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My question here is, what are the negative effects of using a generic function such as this? Calling this function does work, and in a test console module, it compiles perfectly fine. I do know this is not a strongly typed function, and is %100 bad practice. But it works... perfectly. The purpose of a function like this, would be to handle string input that needs to be inserted in a particular format depending on the type. I also read some other questions on this here on stackoverflow, and suggestions pointed to using (Of T) functions, and variations like that. Why not do it this way? or is there another simple way of accomplishing this without creating a whole nothing class or larger amounts of code. I know this isn't the "elegant" way of handling this either, so if anyone has suggestions, I'm all ears. Thank you! :)

Private Function ConvertFieldValueByType(ByVal type As Field_Type, ByVal value As     String)

    If type = Field_Type.FIELD_TYPE_DATE Then

        Dim dt As Date = DirectCast(TypeDescriptor.GetConverter(New Date(1990, 5,  6)).ConvertFrom(value), Date)

        Return dt

    ElseIf type = Field_Type.FIELD_TYPE_DATETIME Then

        Dim dt As DateTime = DirectCast(TypeDescriptor.GetConverter(New DateTime(1990, 5, 6)).ConvertFrom(value), DateTime)

        Return dt

    ElseIf type = Field_Type.FIELD_TYPE_BLOB Then

        Return value

    ElseIf type = Field_Type.FIELD_TYPE_LIST Then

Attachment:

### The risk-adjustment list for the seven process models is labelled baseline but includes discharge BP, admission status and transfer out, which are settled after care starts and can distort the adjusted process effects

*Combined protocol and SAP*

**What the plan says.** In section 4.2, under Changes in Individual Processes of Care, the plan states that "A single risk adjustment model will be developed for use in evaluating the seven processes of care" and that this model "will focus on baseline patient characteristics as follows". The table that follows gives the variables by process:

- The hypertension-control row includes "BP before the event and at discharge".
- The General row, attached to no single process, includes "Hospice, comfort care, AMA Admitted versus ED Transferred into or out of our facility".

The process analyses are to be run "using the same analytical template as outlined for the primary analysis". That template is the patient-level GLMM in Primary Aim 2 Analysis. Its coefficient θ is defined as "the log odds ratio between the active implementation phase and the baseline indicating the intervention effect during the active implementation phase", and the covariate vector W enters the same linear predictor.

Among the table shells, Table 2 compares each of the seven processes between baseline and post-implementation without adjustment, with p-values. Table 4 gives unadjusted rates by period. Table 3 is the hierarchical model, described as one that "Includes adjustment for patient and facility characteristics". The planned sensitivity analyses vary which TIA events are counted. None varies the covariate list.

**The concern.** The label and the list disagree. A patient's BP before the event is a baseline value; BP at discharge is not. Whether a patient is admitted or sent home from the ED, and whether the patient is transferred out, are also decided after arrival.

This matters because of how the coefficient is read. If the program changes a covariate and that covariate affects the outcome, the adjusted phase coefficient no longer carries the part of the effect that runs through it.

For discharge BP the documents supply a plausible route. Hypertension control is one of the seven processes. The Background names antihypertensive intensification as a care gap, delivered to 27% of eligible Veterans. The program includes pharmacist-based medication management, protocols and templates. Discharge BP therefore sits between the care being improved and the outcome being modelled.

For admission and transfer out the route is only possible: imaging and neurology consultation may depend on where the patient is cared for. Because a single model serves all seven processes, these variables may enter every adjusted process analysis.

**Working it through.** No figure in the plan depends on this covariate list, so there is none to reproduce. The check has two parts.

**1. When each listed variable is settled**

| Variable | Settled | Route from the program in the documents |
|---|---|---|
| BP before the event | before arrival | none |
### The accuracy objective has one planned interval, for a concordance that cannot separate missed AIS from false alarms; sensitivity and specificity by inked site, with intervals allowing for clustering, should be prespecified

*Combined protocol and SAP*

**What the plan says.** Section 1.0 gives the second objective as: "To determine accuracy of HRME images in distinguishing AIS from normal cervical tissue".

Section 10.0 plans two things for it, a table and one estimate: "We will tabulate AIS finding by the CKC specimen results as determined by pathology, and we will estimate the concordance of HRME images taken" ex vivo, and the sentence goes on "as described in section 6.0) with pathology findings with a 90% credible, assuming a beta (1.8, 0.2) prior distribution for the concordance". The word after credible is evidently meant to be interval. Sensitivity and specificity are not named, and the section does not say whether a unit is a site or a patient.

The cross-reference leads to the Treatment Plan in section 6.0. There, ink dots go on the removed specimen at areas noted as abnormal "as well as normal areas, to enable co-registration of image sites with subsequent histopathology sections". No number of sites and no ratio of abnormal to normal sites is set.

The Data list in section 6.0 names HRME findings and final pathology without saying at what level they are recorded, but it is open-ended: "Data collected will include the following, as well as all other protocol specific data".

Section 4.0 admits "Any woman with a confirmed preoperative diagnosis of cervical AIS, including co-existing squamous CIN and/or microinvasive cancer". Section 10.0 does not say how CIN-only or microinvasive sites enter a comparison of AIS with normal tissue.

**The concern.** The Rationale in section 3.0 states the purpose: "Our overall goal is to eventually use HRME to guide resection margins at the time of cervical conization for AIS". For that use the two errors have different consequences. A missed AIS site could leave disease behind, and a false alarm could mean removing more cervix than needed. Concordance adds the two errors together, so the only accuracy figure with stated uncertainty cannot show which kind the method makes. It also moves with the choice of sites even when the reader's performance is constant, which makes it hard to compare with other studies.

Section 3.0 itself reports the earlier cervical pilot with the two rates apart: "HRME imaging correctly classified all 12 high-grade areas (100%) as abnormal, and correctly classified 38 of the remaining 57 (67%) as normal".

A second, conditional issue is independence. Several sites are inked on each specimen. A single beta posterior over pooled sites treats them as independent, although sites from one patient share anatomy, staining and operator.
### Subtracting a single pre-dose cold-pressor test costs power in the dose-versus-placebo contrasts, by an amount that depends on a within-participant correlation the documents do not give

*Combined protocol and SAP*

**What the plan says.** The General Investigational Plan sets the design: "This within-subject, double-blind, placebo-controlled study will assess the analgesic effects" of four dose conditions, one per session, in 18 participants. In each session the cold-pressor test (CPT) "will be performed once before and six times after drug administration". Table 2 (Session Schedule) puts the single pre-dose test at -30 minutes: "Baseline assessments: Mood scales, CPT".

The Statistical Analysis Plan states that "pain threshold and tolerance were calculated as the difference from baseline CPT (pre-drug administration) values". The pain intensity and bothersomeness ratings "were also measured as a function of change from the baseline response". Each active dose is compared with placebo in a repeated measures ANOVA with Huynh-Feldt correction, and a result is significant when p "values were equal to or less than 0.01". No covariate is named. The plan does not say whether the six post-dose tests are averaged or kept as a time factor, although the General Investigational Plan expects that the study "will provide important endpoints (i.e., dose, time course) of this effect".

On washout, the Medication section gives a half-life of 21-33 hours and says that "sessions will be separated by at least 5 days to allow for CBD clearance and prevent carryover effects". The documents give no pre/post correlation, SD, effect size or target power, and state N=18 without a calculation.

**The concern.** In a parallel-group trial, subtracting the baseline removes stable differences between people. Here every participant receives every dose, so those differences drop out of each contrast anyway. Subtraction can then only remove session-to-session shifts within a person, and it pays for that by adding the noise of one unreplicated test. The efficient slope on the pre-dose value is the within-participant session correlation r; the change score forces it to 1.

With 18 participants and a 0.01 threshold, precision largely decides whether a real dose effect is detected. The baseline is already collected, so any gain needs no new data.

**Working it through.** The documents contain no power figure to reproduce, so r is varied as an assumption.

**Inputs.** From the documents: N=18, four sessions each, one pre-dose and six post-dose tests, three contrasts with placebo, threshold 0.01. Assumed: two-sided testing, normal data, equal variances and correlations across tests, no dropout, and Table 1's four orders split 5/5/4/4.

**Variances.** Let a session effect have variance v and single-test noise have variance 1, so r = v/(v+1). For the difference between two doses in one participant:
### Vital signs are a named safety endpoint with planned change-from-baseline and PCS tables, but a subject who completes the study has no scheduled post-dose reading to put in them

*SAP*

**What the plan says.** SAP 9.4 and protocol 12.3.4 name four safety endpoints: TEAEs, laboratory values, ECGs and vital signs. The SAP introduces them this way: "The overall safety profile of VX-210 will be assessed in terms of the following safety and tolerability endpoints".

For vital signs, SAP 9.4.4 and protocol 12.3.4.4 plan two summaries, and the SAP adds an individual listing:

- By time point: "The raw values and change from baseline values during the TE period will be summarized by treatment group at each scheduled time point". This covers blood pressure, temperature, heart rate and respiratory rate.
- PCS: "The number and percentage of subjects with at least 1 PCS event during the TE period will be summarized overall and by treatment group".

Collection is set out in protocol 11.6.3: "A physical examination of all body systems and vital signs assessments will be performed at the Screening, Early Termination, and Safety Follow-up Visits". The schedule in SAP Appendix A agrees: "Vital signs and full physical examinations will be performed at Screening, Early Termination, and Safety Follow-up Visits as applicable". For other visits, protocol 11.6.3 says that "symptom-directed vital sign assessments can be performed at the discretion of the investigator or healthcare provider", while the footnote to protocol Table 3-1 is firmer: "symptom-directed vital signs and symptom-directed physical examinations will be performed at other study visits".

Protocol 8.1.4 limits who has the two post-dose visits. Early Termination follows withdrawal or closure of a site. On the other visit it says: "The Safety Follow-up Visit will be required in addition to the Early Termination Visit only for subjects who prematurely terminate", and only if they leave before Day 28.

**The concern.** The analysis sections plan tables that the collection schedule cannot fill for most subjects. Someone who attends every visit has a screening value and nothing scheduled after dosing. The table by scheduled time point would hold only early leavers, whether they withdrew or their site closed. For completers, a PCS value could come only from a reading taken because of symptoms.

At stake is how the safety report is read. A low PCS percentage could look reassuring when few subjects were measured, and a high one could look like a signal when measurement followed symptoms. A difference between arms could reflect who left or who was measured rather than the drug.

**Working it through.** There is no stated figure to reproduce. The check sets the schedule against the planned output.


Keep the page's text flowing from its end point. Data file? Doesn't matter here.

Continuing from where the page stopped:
Return value

    ElseIf type = Field_Type.FIELD_TYPE_LONG Then

        Return Convert.ToInt64(value)

    ElseIf type = Field_Type.FIELD_TYPE_NUMBER Then

        Return Convert.ToInt32(value)

    ElseIf type = Field_Type.FIELD_TYPE_SHORT Then

        Return Convert.ToInt16(value)

    ElseIf type = Field_Type.FIELD_TYPE_STRING Then

        Return value

    ElseIf type = Field_Type.FIELD_TYPE_TIME Then

        Dim dt As DateTime = DirectCast(TypeDescriptor.GetConverter(New DateTime(1990, 5, 6)).ConvertFrom(value), DateTime)

        Return dt

    ElseIf type = Field_Type.FIELD_TYPE_UNKNOWN Then

        Return value


        Return value

    End If

End Function
share|improve this question
Once it has 'if else' all over the function, how is it generic?? –  Furqan Oct 26 '11 at 5:44
seconded: I would avoid the phrase "generic" here - that term has specific meaning, which isn't this. –  Marc Gravell Oct 26 '11 at 5:49
I would say this suffer from the en.wikipedia.org/wiki/God_object anti pattern –  rerun Oct 26 '11 at 5:55
First, turn on Option Strict and fix any errors that result. This Function does not have a return type defined. –  Chris Dunaway Oct 26 '11 at 13:53
Chris Dunaway - I realize the return type is not defined. That is why I called it a generic function. I realize that's not the common use of the term. I usually use Option Strict, but had to disable it for this one. If not disabled, this function would never work due to it's undefined return. –  wakurth Oct 26 '11 at 22:10

1 Answer 1

up vote 1 down vote accepted

Yes, sometimes things like that become necessary, especially if the final type is not known at compile time (making most other solutions awkward). My main feedback/observation would be: Field_Type looks to be an enum, so you could make this tidier and more efficient with a Switch. Re naming, I would probably call that something related to ...Parse... since it takes a String (perhaps with a matching ...Format... that does the reverse), and I think some of the returns (especially "blob" and "list") look a bit dubious. But otherwise: it gets the job done.

Minor point: your GetConverter code can take a type rather than having to init a struct each time; in C# terms, typeof(DateTime) etc.

share|improve this answer
Thank you for the insight. I will give your suggestions a try. –  wakurth Oct 26 '11 at 22:08

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